Lion-Peugeot is a formerly independent French auto-maker. It is the name under which in 1906 Robert Peugeot and his two brothers, independently of the established Peugeot car business, began to produce automobiles at Beaulieu near Valentigney.
In 1910 the two family auto-makers Automobiles Peugeot and Lion-Peugeot merged to form the business Société des Automobiles et Cycles Peugeot, but the merged business continued to use the Lion-Peugeot name for smaller models inherited from the formerly independent business until 1916.
To understand why there were two Peugeot automobile businesses it is necessary to refer to a family disagreement that culminated, in 1896, in Armand Peugeot leaving the family business which was called, at that stage, “Les Fils de Peugeot Frères” (The Sons of Peugeot Brothers). Eugène and Armand Peugeot, who were related to each other as second cousins, had recently taken over control of the successful Peugeot metal-working business specialising in certain types of industrial and domestic components and tools. (More than a century later, the Peugeot museum displays an impressive range of nineteenth century coffee grinders.) The Peugeot company was an early participant in the automobile manufacturing business, their first petrol/gasoline car being produced in 1890 and gaining national publicity in 1891 through participation in the Paris–Brest–Paris cycle marathon.
Participation in the auto-business required investment on a scale that would commit the company to a major change of direction, away from products with which it had a proven track record. The company had been producing bicycles since 1882 which in the 1890s may very well have been seen as a safer investment than powered motor vehicles. Eugène Peugeot opposed the necessary scale of investment in automobile making, and 1896 his cousin split away, to form Automobiles Peugeot. The cousins signed an agreement that gave Armand’s business the sole right to manufacture Peugeot automobiles, the corollary of which was that the residual Peugeot business, under Eugène, would stay out of the powered vehicle business.
Despite the agreement between the Peugeot cousins, the residual business under Eugène Peugeot continued to produce bicycles, tricycles and quadricycles, some with motors and some without. Relations with Armand evidently were not cordial.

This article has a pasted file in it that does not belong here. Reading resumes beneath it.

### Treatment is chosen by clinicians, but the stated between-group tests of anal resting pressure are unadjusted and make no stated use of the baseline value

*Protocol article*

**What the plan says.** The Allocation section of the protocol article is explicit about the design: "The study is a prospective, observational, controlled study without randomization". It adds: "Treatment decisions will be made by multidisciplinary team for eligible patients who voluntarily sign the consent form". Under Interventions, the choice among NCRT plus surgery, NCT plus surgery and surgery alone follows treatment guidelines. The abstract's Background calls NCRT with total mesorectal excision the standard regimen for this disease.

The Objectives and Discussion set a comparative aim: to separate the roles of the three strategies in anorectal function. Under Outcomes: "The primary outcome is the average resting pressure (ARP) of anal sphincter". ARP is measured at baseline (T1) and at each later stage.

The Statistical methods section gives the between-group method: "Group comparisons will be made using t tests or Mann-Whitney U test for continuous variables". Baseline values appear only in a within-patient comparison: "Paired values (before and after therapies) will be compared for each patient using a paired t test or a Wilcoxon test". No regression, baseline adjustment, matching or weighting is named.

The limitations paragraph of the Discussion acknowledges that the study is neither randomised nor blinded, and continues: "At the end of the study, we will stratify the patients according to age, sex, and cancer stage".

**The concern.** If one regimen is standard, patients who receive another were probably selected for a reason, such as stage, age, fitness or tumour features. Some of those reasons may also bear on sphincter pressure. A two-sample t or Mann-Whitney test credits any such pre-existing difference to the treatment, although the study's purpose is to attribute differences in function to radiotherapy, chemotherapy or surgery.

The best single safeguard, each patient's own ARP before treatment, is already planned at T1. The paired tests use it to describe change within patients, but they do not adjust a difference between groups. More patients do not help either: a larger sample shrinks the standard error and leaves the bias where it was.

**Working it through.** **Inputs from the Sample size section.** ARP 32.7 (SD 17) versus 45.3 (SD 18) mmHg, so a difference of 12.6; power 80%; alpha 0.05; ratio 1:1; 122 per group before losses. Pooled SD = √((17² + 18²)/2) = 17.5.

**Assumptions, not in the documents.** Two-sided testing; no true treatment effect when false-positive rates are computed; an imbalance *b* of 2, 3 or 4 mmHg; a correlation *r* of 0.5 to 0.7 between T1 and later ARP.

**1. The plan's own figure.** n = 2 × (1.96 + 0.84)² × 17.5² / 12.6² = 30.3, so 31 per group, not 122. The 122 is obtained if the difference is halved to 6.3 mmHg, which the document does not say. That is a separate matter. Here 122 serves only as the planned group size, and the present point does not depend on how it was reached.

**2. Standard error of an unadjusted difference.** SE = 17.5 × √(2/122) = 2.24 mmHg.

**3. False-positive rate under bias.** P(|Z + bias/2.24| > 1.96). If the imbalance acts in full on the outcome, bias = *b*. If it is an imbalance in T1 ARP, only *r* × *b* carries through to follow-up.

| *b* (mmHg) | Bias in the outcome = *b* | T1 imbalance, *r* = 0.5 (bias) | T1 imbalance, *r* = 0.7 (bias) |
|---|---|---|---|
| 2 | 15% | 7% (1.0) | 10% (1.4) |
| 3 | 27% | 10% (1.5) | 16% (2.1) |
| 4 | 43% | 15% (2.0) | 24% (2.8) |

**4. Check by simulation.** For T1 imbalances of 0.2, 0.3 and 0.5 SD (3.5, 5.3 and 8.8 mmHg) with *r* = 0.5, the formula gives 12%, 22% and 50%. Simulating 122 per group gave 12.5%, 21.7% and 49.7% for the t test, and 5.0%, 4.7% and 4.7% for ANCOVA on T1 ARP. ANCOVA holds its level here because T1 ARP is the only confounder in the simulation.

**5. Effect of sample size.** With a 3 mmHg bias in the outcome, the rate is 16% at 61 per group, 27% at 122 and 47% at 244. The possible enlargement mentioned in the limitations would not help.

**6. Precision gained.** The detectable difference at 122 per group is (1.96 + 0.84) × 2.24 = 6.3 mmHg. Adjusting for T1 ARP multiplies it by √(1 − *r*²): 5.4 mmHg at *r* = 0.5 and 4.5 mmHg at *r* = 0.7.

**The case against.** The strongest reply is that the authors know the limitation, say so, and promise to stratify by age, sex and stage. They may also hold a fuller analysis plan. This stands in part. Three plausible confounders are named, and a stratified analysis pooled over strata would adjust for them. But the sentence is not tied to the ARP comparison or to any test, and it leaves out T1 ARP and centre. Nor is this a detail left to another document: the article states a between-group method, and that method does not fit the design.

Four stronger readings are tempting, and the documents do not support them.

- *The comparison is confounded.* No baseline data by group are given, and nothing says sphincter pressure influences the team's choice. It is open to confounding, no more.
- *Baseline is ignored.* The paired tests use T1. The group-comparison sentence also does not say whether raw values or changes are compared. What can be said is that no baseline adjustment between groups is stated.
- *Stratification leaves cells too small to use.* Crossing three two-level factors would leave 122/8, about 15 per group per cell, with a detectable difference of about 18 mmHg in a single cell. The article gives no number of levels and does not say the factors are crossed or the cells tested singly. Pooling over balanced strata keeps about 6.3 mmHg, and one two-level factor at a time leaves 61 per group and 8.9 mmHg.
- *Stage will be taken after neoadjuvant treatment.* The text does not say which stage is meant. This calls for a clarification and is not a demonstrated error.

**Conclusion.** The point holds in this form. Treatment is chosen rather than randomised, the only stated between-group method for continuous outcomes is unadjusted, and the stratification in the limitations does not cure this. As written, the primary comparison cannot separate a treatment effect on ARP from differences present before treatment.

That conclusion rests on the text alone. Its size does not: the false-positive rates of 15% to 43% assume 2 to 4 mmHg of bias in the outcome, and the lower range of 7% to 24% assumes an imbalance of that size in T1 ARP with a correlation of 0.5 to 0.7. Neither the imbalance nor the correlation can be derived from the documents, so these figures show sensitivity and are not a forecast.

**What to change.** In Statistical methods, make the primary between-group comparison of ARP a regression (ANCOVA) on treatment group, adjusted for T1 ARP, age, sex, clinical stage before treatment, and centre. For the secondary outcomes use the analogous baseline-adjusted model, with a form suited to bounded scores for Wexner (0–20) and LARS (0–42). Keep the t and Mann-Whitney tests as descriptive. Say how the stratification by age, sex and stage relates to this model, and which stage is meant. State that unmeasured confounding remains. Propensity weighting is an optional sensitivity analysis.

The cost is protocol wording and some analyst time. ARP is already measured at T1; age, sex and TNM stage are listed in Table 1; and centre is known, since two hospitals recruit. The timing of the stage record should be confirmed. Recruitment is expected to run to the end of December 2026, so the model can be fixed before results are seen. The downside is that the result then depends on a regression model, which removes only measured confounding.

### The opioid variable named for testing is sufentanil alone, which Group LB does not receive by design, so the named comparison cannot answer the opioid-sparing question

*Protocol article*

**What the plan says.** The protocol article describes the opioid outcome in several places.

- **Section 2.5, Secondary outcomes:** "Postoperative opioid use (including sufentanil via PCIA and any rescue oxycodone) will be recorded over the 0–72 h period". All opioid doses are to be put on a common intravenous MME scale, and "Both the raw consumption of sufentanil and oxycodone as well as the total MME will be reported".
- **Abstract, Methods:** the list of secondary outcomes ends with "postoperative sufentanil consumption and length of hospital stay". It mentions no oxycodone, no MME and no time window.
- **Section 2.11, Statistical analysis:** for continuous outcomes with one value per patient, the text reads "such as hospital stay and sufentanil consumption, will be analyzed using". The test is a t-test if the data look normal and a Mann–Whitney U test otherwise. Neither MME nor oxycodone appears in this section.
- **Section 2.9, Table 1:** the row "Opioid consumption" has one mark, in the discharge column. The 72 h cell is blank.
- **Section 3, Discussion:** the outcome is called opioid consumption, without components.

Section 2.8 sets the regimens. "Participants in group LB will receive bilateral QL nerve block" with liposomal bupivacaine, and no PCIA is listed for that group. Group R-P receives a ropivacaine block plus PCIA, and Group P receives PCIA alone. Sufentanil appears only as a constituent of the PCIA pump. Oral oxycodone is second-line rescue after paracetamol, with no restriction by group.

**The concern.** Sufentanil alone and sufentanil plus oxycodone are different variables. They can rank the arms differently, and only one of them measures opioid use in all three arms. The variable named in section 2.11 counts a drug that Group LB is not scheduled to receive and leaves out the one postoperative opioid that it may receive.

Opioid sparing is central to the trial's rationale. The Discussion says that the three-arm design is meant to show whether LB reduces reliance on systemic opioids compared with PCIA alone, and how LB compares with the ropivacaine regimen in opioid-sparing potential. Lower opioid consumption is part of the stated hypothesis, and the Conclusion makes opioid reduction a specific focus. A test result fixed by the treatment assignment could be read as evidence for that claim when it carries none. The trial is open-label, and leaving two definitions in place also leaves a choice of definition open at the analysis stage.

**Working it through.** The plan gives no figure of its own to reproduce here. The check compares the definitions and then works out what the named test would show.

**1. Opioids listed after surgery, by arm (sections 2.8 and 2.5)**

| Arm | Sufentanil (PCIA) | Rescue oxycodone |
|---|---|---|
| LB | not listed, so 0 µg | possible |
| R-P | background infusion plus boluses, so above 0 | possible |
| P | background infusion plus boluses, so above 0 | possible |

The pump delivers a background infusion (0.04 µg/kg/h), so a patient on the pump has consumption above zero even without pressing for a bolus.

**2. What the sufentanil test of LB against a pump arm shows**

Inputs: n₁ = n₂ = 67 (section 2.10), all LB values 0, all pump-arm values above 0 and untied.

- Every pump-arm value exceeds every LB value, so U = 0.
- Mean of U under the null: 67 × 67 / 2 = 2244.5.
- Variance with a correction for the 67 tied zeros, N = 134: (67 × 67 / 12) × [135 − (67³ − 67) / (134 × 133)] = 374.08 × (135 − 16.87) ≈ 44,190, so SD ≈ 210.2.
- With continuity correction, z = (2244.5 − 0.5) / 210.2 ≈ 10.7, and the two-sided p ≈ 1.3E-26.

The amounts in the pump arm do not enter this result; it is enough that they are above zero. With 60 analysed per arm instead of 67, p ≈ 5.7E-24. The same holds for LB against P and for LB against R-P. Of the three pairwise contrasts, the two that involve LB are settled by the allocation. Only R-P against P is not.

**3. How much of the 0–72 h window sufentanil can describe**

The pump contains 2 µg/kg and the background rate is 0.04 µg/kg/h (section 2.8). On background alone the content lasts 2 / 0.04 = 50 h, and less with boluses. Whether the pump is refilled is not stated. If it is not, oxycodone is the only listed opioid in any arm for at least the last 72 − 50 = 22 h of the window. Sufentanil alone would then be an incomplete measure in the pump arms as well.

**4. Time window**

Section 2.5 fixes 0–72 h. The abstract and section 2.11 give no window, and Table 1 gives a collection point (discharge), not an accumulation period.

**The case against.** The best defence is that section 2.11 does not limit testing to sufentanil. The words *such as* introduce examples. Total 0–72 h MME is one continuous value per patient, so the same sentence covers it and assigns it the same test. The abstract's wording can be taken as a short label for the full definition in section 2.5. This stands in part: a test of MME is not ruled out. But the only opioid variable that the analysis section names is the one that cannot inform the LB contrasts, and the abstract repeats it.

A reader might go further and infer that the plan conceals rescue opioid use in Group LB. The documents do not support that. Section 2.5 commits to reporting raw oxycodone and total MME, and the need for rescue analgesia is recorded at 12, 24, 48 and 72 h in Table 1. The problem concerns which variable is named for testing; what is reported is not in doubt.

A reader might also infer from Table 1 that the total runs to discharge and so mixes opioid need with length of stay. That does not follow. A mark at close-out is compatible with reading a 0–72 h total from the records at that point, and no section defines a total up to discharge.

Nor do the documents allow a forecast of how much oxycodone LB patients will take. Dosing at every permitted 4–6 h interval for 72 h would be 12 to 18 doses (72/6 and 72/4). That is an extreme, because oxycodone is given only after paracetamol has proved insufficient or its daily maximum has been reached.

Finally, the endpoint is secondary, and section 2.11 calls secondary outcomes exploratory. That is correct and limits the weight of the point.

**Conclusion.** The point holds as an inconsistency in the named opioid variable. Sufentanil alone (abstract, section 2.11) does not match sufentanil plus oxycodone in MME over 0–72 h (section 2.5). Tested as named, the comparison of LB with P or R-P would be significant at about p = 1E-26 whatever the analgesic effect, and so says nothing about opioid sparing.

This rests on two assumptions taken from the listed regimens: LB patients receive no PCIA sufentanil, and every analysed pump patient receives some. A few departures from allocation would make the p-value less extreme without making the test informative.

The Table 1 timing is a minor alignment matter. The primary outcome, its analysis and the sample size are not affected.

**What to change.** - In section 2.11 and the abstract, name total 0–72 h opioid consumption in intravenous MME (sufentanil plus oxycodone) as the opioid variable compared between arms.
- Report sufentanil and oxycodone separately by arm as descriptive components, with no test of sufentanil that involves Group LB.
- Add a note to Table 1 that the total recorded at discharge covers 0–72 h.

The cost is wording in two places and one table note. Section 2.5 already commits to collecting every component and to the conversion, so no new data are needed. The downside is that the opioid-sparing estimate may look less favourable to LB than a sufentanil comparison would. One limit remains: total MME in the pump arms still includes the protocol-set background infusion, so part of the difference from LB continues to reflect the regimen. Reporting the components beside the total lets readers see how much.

By 1905 control over the residual Peugeot business had passed to the three sons of Eugène, Robert Peugeot (1873 – 1945), Pierre Peugeot (1871 – 1927) and Jules Peugeot (1882 – 1957). Relations between the new Peugeot generation and their cousin Armand, whose “Automobiles Peugeot” business was enjoying great success, became less confrontational with Eugène no longer so active in the business. An agreement was entered into to regularise relations between the two companies. The company previously controlled by Eugène agreed to pay a million francs annually to Armand Peugeot, and in return Armand agreed to the company manufacturing cars independently of his own “Automobiles Peugeot” business. These cars started to be sold in 1906, badged as "Lion-Peugeots": the first of them was the Lion-Peugeot Type VA.
During the ensuing decade Lion-Peugeot automobiles were produced and sold in reasonable quantities with several models breaking through the 1,000 units threshold. While the Peugeot Bébé, launched in 1904 by "Peugeot-Automobiles" before the reconciliation, continued its own successful career, new model investment by the "Peugeot-Automobiles" now concentrated on mid-range and larger cars, leaving the "Lion-Peugeot" business to build a Peugeot presence in the small car sector. This pattern was sustained during the remaining years of peace after the two businesses merged in 1910, until the termination of the "Lion-Peugeot" brand in 1916, by which time war-time economic conditions had for the time being effectively put an end to passenger car manufacturing in France.
Robert Peugeot and his brothers evidently felt none of their father's hostility to Armand, and it seems to have been the death of Eugène in 1907 that opened the way for the reunification of the two Peugeot automobile businesses. Armand's own only son had died in 1896, and his lack of a direct male heir may have encouraged him to respond positively to his junior kinsmens' promptings. The merger of the two businesses took place formally in 1910, although in terms of the way the model ranges came together, the merger took place progressively over several years. In 1916, demand for passenger cars having collapsed, the plant that had produced the Lion-Peugeots was closed, and after the war small models again became fully integrated into the Peugeot range. However, the first decade after the war saw France greatly impoverished, and it would be some years before automobile production would again become a profitable activity for Peugeot which had, prudently as matters turned out, retained a solid presence in the bicycle business.
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